having intersecting side, end and bottom walls, said side walls being generally upright, said bottom walls sloping downwardly and inwardly from said side walls, said moveable member being moveable to define between itself and an adjoining portion of said
confining means an opening which is elongated in a horizontal direction, which is of substantially uniform width across the enclosure and which is in position to release material in substantially vertical free fall, said skirt member having generally
upright walls and an open top and bottom secured within said enclosure for isolating feed material within said skirt from the side walls of said moveable member, said moveable member being connected with closing means having the property of exerting
sufficient closing force on said moveable member to keep the entire length of said opening covered by said inventory while said inventory is flowing through the opening, and being responsive to the inventory present in the enclosure for moving said
moveable member and respectively decreasing and increasing the width of said opening in response to decreased and increased inventory, whereby such apparatus will cause the material passing through said opening to be distributed substantially uniformly
across the length of the opening.


24.  A method comprising: feeding particulate solid feed material, in a stream having a given maximum horizontal dimension and characterized by uniform or variable flow rate and particle size, from a conveyor to an enclosure;  maintaining an
inventory of the material in the enclosure;  feeding material from said inventory to a rotor of an impacting crusher through an opening in the enclosure which is elongated in a horizontal direction generally parallel to the rotor axis, which is about as
long as the width of the rotor, which is positioned with its ends substantially above the ends of the rotor and which is of substantially uniform width across the width of the rotor;  and respectively decreasing and increasing the opening width as the
inventory decreases and increases, while maintaining the opening sufficiently small to keep the opening covered with said inventory.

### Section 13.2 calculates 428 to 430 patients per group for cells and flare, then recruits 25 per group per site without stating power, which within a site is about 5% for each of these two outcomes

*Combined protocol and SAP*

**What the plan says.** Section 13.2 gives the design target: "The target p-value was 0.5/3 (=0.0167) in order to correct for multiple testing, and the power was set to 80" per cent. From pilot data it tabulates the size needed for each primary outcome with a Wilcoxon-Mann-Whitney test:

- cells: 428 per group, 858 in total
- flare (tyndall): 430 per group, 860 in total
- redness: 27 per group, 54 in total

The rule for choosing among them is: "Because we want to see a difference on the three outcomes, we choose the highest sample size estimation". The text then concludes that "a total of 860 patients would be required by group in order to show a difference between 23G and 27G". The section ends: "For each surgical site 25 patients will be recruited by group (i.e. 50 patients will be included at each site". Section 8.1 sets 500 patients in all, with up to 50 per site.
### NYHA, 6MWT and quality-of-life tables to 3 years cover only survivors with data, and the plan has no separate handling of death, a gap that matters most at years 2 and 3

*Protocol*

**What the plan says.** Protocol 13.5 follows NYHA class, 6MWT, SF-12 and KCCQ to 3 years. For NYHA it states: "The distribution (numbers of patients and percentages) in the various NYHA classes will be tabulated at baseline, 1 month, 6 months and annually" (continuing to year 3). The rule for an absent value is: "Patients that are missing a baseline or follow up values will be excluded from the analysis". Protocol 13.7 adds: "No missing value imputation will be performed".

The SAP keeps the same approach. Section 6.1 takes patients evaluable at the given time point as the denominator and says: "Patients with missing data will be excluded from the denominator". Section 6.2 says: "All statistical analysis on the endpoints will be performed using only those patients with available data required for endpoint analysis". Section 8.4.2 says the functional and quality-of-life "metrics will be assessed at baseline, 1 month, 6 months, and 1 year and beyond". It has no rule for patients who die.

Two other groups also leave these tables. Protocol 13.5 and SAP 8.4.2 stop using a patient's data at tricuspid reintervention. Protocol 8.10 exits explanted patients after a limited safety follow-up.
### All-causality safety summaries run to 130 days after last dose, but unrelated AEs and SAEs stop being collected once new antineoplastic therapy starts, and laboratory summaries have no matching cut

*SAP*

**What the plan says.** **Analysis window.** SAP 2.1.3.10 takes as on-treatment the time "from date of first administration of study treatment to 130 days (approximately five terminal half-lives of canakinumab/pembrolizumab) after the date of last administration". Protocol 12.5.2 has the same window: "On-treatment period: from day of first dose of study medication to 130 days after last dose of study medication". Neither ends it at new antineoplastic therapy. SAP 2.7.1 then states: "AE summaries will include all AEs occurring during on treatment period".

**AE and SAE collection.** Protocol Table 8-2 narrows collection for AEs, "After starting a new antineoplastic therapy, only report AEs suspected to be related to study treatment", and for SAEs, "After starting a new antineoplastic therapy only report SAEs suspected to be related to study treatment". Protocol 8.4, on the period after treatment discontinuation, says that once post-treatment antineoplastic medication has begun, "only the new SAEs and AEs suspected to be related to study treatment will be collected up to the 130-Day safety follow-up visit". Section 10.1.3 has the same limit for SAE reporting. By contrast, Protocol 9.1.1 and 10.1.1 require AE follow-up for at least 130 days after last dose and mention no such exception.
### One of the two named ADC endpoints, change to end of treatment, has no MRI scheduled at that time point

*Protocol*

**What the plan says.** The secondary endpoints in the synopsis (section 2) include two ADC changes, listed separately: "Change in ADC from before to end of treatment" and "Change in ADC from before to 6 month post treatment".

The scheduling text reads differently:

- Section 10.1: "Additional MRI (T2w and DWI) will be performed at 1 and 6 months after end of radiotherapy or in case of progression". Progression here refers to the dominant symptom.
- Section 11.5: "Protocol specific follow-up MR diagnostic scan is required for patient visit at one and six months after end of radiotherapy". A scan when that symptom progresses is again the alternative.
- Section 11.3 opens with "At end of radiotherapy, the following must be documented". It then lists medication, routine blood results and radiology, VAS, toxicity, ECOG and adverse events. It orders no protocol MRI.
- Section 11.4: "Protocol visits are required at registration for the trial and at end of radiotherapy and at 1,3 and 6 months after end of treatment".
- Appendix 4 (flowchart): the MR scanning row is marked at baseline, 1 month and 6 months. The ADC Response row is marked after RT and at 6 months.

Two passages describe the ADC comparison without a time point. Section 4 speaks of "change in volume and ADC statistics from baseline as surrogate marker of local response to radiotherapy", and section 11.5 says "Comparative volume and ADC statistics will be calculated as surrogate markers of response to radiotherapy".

25.  A method according to claim 24 wherein the feeding of material from said inventory includes releasing the material from said opening in vertical free fall.


26.  Method according to claim 24 wherein said impacting crusher is a reversible impacting crusher and said material is dropped from said opening in vertical free fall to the top dead center position of the rotor.


27.  A method according to claim 24 wherein the periphery of the rotor defines a hammer circle and the material is released from the opening at a predetermined height above the rotor and is caused to move toward the rotor without substantial
redirecting of its path by intervening guide members until the material penetrates the hammer circle.  Description  

BACKGROUND OF THE INVENTION


This invention relates to impacting crushers.  Non-limiting examples include one way and reversible hammermills, in-out machines, over and out machines, ring type granulators, impactors and other machines with and without grates, breaker blocks,
cage bars and the like surrounding the rotor.  In general, such machines are designed to shatter hard and/or abrasive mineral material such as metal ores, coal, stone and glass.  Shattering is caused at least in part and to a substantial extent by high
energy collision between the material and angularly spaced rotating impact members, such as hammers, rings, bars, paddles or other striking members.  These extend outwardly from a rotating shaft mounted for rotation in a surrounding housing provided with
a feed inlet and a reduced material discharge outlet.  When fully extended by centrifugal force, the peripheries of the impact members travel in what is referred to as a "hammer circle".


The high levels of kinetic energy produced in such machines and the hardness and abrasiveness of the feed materials tend to abrasively wear away those portions of the impact member surfaces which are involved in the collisions.  Such wear tends
to degrade machine performance, with some machines varying from others in the extent and manner in which they are affected by such wear.  Eventually, wearing of the impact members proceeds to the point where compensating adjustment, overhaul or parts
replacement becomes necessary.


Impacting crushers are generally employed in high tonnage continuous operations in which the machines are fed by conveyors, such as for example conveyor belts, drag link conveyors, screw conveyors, vibrating conveyors and others.  Conveyor cost
factors and impacting crusher capacity considerations have generally resulted in relatively narrow conveyors being used to feed machines with relatively wide rotors.  Assume that one's object is to select a combination of conveyor and impacting crusher
capable of conveying stone, coal or the like over an extended distance and then crushing it with minimum capital investment.  Conveyor capital costs can be held to a minimum by employing a conveyor of minimum width relative to the required through-put
capacity.  However, the state of the art of impacting crusher design being what it is, it has generally been considered necessary that the rotor be several times wider than the width of the conveyor, e.g. 3-4 times wider, in order to handle capacity
through-put from the conveyor without choking.  Because of these and other factors, there are in existence today many installations using impacting crushers with relatively wide rotors which are fed by relatively narrow conveyors.